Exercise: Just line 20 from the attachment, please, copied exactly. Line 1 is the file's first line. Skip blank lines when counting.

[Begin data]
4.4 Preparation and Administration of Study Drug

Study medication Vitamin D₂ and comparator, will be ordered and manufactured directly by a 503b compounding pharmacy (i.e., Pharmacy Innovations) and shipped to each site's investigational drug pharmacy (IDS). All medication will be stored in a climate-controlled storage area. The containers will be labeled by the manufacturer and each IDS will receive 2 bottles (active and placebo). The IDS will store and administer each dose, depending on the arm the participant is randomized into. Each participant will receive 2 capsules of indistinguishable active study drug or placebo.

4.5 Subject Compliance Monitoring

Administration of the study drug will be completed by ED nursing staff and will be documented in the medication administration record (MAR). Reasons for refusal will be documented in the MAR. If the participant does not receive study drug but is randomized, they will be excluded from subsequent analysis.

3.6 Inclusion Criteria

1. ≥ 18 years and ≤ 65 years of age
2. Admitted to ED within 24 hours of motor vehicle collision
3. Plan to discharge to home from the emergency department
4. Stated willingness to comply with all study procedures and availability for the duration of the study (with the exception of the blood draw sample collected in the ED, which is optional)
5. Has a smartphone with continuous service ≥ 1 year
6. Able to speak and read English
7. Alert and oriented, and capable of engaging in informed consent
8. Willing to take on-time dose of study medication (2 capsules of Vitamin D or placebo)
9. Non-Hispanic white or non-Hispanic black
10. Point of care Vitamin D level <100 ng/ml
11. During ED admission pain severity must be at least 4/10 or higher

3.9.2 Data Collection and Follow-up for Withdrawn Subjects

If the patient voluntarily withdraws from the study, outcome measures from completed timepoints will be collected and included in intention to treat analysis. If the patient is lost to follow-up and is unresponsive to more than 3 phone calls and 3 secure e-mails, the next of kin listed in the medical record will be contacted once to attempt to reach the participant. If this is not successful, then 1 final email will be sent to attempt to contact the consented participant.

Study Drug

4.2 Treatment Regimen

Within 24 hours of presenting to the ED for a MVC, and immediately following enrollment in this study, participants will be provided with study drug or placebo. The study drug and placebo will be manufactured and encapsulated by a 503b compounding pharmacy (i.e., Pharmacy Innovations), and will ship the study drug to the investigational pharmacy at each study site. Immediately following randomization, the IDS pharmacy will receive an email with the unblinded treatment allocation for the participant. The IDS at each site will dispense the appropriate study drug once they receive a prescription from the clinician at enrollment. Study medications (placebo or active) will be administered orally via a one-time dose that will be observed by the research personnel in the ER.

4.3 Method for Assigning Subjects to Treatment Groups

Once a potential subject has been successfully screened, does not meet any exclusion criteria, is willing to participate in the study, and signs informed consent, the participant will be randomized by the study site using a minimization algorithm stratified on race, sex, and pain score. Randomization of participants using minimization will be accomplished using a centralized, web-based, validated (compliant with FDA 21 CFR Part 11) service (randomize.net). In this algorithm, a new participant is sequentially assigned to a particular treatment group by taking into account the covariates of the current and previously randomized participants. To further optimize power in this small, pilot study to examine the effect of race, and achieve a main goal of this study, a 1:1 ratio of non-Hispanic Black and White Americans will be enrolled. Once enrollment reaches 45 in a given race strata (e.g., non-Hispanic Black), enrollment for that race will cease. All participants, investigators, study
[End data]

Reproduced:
4.2 Treatment Regimen